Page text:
I am Professor of International Security at the University of Birmingham, England, UK. A political scientist by background, I specialise in the management of contemporary security challenges, especially in the prevention and settlement of ethnic conflicts and in post-conflict state-building in deeply divided and war-torn societies. I have extensive expertise in the former Soviet Union and the Middle East, and have also worked on a wide range of other conflicts elsewhere, including in Africa and in Central, South and Southeast Asia. Bridging the divide between academia and policy-making, I have been involved in various phases of conflict settlement processes, including in the disputed territories in Iraq, in Transnistria and Gagauzia (Moldova), and in Yemen.

Recent Publications


 


Notes


Building peace through subnational governance: The case of Libya

Amidst the pandemic and an unprecedented economic downturn, millions of people continue to face the compounding effects of violent conflict. Disputes over control of territory and resources play an oversized role in many of these conflicts — as evident, for example, in Ethiopia, Ukraine, Syria, Iraq, Yemen, and Myanmar.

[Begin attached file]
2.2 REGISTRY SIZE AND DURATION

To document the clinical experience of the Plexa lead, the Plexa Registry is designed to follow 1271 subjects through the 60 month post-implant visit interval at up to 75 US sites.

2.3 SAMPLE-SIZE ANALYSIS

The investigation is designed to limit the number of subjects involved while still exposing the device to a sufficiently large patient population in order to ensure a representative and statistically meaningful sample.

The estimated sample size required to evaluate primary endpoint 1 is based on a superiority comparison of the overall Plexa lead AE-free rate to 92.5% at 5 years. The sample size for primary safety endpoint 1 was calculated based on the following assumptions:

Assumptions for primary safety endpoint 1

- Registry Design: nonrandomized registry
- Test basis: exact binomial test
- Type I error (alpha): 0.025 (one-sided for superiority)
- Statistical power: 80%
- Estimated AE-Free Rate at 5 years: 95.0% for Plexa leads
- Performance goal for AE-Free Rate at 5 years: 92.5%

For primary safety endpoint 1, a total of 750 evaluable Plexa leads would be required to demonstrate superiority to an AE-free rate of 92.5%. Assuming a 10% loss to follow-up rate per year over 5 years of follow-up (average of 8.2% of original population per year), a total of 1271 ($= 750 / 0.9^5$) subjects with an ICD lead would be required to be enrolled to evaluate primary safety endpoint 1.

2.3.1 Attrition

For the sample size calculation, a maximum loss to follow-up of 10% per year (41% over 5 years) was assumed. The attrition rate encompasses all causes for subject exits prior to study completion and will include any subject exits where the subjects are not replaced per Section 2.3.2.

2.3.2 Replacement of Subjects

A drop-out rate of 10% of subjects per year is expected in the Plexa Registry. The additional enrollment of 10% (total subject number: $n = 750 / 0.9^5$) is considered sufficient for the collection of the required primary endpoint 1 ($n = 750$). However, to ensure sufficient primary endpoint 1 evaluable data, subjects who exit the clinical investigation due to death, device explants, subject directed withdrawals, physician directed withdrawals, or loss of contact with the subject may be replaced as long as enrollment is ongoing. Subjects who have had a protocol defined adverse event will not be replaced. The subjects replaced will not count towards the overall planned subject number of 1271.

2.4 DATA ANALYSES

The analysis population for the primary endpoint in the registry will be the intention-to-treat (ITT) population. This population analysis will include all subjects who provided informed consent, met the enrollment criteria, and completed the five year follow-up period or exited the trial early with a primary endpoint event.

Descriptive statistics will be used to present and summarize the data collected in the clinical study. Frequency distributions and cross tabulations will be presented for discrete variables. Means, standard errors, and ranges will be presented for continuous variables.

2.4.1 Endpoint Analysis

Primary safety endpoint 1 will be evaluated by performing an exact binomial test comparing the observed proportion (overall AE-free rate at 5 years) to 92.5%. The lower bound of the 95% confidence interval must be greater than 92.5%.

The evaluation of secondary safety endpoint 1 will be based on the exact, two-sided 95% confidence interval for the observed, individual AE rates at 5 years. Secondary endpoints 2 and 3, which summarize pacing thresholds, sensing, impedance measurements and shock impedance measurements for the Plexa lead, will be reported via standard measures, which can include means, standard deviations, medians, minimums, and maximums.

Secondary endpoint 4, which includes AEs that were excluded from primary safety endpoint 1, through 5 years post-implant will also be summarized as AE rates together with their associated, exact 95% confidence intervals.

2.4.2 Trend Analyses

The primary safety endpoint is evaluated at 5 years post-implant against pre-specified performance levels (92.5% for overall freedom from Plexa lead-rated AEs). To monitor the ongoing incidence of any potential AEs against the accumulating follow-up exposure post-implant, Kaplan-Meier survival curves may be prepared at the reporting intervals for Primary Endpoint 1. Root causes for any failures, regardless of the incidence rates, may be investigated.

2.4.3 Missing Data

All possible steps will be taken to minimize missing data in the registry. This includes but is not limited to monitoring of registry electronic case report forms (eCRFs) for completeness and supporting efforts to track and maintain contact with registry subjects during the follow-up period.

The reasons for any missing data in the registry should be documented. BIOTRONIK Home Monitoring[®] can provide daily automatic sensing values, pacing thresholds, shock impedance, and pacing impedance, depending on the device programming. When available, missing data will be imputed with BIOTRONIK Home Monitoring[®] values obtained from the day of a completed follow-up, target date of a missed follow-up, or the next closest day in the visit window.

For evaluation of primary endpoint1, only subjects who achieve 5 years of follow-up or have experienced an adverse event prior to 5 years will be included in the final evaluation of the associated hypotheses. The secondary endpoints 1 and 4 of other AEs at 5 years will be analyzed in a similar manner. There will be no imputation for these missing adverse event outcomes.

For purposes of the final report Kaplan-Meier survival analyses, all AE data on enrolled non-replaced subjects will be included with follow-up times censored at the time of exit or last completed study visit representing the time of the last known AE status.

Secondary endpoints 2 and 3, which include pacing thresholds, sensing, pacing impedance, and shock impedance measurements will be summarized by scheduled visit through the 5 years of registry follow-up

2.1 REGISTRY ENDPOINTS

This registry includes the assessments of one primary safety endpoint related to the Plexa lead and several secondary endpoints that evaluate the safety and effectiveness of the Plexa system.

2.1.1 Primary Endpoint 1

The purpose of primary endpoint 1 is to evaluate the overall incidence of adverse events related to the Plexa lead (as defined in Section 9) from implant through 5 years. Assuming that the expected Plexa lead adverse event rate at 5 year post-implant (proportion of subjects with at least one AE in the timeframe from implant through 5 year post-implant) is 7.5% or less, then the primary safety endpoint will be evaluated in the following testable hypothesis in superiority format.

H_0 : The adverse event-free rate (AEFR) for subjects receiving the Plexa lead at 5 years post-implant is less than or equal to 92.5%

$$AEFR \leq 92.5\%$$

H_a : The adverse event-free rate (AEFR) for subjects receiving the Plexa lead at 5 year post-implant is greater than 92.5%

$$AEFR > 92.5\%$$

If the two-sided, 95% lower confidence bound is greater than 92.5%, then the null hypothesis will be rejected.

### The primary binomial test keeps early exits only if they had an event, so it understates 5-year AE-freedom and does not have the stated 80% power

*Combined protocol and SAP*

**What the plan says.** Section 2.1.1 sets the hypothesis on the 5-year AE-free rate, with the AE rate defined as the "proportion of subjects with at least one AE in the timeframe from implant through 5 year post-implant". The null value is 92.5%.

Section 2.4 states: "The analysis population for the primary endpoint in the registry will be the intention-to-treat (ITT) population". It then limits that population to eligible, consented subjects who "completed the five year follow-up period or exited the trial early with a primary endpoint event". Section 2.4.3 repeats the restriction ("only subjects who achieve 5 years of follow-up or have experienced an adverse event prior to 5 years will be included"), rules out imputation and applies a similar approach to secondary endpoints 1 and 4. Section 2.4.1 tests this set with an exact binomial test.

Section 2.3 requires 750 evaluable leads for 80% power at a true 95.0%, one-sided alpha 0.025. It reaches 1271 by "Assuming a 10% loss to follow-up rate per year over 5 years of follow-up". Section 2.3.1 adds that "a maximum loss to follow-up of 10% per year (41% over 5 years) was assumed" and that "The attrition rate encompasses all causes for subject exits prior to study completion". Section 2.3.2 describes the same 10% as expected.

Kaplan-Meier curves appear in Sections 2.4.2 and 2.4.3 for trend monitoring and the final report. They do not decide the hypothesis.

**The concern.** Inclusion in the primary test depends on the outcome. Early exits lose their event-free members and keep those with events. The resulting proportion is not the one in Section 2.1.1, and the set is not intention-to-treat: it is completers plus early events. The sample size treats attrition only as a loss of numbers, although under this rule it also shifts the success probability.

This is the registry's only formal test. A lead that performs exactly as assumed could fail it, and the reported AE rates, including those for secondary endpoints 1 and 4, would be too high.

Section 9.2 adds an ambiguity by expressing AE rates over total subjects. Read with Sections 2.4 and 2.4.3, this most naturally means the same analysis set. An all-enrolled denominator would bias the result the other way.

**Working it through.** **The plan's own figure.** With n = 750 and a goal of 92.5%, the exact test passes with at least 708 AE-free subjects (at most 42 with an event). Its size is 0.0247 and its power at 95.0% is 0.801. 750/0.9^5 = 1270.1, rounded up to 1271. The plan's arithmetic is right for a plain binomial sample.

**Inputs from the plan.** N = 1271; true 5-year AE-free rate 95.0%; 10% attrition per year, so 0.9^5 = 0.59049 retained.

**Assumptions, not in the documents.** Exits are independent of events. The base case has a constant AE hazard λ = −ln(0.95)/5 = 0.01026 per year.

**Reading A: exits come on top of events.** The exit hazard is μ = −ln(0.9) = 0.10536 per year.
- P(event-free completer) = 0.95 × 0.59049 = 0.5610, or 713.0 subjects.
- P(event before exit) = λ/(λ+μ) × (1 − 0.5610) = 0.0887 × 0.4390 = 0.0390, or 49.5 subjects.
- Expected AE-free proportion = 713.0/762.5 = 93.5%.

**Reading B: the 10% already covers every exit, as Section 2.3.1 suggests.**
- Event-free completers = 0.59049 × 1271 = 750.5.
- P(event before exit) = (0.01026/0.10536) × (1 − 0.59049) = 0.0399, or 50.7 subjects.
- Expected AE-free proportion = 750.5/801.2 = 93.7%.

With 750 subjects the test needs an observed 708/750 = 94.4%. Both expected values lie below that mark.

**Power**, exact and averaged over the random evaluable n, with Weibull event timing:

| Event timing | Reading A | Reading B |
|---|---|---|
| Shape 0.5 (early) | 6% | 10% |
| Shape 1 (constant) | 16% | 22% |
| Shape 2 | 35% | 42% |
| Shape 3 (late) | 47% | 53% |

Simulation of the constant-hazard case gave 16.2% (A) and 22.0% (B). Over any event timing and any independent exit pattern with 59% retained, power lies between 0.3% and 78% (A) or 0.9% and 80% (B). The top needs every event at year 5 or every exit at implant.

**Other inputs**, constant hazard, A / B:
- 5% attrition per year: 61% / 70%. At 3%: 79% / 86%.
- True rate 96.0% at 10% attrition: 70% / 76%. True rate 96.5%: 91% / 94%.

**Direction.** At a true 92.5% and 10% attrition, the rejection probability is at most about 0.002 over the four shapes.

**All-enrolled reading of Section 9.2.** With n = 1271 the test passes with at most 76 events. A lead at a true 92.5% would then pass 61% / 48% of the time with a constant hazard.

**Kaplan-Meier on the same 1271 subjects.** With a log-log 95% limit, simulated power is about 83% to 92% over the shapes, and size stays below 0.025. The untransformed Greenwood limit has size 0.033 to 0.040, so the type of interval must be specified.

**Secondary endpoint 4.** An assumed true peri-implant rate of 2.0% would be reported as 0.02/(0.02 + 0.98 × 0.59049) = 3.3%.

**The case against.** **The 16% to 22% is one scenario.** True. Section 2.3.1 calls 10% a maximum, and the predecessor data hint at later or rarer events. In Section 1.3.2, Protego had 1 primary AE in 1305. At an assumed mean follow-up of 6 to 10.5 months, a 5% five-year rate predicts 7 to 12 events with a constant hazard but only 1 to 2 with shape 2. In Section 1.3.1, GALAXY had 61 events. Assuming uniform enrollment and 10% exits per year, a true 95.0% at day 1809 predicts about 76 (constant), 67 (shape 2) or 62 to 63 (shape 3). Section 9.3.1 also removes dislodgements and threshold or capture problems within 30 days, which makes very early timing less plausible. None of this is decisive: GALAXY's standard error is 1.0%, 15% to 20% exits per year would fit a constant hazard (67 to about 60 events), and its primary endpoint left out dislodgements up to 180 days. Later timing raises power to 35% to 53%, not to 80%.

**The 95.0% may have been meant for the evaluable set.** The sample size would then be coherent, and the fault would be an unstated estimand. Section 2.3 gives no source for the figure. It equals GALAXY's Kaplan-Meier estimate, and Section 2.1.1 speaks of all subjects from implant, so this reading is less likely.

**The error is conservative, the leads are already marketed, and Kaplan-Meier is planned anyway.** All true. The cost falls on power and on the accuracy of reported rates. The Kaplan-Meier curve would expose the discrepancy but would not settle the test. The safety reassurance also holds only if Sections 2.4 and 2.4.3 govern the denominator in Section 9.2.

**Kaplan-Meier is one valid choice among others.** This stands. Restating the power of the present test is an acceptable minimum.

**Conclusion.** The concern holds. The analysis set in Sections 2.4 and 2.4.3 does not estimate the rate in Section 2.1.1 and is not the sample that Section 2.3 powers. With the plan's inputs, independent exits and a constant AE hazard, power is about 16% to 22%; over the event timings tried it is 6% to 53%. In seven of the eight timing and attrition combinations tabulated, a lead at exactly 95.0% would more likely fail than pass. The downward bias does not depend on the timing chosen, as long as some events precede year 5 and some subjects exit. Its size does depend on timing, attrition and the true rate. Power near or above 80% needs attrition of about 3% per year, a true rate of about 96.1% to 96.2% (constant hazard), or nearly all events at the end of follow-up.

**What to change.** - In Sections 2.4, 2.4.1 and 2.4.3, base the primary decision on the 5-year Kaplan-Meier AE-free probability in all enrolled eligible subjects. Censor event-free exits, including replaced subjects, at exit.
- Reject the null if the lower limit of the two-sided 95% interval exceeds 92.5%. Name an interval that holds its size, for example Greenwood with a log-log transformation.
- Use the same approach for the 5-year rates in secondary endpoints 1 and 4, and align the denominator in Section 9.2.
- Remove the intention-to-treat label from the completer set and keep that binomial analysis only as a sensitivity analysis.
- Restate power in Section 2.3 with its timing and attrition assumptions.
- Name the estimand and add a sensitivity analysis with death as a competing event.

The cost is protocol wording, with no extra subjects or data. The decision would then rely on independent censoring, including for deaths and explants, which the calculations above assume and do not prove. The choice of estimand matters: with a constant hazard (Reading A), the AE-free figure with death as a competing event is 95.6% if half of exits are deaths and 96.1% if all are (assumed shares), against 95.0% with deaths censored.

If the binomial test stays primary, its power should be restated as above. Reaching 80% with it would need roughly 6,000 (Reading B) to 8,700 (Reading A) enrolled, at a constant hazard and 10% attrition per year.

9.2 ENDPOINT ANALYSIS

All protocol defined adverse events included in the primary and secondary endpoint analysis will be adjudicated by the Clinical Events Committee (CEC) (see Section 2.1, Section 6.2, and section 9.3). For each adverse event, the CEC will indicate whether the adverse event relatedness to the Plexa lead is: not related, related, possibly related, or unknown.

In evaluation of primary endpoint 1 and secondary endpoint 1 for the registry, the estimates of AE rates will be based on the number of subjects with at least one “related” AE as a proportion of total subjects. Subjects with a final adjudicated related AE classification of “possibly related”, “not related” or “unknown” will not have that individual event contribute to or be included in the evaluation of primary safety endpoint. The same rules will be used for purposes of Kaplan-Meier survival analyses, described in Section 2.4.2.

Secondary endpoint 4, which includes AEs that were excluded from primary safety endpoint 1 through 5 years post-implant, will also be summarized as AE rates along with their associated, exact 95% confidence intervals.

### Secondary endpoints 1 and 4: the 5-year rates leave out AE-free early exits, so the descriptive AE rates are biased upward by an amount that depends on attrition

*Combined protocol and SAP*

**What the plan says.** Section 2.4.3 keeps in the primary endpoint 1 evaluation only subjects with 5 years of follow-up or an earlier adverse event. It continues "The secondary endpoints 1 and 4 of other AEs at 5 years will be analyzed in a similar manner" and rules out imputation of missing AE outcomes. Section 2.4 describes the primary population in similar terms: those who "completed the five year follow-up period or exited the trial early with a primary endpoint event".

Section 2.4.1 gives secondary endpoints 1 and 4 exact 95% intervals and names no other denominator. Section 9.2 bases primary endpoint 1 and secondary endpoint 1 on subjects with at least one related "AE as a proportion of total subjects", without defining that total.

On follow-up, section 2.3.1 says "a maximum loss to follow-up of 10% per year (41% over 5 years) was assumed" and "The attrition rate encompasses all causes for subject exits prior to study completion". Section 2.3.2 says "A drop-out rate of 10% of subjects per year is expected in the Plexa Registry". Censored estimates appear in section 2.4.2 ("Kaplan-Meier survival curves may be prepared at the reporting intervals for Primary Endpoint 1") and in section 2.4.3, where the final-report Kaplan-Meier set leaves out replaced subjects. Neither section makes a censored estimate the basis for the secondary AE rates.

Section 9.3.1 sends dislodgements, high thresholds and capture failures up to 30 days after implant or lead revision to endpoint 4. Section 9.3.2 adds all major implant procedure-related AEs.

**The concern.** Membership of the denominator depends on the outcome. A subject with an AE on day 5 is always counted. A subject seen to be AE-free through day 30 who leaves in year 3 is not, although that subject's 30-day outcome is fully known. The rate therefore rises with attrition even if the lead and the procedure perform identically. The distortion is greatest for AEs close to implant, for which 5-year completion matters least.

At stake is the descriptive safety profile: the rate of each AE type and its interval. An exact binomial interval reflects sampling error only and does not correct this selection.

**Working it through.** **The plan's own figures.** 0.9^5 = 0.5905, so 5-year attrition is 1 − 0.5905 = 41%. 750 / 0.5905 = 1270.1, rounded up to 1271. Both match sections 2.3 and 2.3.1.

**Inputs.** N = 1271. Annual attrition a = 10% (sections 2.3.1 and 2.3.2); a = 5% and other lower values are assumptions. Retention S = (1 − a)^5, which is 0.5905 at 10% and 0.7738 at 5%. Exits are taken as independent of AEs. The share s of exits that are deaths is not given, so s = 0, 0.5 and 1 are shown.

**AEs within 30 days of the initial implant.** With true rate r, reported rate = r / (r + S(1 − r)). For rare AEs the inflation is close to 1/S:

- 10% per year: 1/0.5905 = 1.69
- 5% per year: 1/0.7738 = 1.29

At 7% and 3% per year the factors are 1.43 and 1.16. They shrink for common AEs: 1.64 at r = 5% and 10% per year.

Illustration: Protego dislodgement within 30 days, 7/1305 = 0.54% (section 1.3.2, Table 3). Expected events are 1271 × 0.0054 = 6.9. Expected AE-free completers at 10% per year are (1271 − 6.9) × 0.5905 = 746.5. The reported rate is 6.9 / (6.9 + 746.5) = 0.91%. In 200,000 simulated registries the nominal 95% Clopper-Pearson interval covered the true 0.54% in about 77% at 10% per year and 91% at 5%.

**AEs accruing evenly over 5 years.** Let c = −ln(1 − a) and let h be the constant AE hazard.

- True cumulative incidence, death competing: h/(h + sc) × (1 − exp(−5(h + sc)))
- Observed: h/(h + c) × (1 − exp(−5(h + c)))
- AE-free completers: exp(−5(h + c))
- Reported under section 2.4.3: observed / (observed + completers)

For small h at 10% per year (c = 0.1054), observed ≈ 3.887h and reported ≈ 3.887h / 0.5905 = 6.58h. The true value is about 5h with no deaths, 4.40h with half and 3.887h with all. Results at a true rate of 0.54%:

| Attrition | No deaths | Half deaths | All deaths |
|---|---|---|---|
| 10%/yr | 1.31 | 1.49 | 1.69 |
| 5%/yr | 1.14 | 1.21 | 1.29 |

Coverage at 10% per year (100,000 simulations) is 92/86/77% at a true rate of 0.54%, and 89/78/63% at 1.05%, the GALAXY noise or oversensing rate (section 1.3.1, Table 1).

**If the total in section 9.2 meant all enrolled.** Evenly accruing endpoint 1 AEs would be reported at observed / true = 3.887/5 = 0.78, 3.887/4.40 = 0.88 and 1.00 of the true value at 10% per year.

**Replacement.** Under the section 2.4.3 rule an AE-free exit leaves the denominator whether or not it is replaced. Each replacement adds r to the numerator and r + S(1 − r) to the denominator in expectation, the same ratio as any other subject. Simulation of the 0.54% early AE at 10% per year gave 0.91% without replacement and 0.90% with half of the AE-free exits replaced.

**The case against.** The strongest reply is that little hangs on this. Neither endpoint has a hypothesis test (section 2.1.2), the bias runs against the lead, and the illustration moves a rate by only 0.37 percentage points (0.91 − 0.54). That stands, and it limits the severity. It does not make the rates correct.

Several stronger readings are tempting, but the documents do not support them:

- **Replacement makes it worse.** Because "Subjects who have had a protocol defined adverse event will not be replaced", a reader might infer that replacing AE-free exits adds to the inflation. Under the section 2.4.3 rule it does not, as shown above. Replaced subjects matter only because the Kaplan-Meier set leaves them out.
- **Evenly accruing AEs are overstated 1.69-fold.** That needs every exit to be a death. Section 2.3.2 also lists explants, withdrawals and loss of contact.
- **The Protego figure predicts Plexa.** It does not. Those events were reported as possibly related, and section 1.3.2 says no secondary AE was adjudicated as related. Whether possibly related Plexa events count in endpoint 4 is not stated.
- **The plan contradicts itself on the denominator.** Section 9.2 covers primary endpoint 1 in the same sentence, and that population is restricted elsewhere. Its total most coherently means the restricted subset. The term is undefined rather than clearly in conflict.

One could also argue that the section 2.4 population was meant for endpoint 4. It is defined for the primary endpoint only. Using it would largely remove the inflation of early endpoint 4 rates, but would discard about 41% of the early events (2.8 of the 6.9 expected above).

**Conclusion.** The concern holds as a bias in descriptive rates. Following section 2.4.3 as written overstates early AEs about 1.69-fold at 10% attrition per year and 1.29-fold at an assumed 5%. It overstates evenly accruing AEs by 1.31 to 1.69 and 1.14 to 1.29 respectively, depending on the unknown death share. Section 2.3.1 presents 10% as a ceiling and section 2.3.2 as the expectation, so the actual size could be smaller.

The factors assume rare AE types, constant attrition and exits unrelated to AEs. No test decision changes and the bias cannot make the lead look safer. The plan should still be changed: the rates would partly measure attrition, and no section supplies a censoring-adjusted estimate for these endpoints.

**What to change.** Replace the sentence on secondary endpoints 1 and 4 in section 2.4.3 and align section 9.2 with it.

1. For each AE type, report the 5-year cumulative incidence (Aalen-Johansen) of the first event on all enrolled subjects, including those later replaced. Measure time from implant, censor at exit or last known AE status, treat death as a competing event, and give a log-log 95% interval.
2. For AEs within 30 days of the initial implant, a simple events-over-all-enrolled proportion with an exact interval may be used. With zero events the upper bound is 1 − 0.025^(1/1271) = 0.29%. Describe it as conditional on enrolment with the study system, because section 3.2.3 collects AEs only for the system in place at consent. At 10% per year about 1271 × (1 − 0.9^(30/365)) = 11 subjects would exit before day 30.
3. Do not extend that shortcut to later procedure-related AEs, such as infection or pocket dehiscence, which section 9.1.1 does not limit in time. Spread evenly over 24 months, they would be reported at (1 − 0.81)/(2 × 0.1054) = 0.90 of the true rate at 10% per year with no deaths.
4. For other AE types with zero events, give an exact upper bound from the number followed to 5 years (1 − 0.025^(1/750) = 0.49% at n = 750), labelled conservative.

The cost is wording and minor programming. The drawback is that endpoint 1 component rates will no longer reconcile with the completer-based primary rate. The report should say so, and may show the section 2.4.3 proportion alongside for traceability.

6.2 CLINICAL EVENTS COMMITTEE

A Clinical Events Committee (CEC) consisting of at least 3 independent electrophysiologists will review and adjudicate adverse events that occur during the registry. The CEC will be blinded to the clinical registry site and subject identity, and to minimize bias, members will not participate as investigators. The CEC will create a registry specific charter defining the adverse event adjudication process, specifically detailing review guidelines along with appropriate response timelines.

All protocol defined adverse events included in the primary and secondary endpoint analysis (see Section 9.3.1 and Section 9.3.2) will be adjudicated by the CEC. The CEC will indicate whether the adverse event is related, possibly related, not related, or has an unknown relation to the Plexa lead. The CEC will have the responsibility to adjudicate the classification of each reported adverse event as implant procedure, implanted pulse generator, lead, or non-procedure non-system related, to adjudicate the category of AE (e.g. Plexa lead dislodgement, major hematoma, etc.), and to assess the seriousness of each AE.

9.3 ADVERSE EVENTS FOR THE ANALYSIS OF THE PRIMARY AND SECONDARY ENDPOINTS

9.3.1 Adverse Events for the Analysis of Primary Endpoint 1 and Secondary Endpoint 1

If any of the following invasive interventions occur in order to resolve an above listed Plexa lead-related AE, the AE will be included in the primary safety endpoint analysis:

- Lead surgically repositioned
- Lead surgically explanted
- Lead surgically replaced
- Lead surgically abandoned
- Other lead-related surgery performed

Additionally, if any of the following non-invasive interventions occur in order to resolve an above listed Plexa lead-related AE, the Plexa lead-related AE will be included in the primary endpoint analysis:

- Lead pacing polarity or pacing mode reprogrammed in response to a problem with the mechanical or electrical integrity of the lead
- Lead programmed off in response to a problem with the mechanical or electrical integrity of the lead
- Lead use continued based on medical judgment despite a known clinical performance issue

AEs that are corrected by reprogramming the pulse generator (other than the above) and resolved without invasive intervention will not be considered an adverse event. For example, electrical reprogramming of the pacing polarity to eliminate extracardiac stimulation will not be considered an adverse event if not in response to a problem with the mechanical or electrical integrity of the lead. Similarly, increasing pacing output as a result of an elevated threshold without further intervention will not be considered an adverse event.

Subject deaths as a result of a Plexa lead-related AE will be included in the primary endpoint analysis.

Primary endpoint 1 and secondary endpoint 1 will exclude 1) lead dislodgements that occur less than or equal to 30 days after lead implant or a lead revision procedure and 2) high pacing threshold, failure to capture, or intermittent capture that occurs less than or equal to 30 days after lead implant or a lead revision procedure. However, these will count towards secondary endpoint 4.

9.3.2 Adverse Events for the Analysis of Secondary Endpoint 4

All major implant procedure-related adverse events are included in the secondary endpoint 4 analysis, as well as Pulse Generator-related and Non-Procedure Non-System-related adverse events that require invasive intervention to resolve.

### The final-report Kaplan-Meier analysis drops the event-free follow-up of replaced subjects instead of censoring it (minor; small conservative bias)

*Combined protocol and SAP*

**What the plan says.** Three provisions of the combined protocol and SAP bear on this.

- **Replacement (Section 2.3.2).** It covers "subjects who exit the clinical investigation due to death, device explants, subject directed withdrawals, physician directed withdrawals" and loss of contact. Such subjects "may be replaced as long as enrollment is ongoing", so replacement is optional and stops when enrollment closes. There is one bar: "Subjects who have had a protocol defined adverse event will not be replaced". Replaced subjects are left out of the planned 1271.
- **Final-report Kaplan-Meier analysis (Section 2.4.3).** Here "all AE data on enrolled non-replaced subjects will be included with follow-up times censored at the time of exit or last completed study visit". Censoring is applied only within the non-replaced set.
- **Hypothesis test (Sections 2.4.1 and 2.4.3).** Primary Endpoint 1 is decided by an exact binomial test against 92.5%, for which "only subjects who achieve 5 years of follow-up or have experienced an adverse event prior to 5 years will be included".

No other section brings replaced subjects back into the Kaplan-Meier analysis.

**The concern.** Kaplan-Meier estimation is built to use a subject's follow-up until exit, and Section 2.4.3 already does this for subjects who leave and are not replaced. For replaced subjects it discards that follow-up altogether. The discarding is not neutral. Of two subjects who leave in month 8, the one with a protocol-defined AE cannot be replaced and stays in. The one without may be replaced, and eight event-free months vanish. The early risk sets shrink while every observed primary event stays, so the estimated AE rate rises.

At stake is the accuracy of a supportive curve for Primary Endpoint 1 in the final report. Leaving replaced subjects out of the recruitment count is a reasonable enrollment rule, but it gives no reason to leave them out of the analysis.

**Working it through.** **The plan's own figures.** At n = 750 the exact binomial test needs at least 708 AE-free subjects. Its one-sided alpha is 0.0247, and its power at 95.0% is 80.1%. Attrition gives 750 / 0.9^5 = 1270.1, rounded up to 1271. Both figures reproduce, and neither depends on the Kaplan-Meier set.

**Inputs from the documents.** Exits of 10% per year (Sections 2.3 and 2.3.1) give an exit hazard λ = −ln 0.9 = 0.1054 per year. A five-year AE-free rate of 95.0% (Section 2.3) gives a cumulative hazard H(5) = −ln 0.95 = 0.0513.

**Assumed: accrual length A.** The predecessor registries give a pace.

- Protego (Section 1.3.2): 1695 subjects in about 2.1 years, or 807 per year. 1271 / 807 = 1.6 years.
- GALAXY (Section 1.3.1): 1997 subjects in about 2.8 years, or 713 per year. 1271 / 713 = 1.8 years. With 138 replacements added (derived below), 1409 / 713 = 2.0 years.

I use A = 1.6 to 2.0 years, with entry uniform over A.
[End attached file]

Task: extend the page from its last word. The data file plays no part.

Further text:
Yemen: Engaging, Not Isolating

Five years of war in Yemen have caused one of today’s worst man-made humanitarian crises. To resolve the conflict the Biden administration will have to grasp the nettle of subnational governance reform and be prepared to work with – not against – the Houthis in finding a sustainable political settlement.


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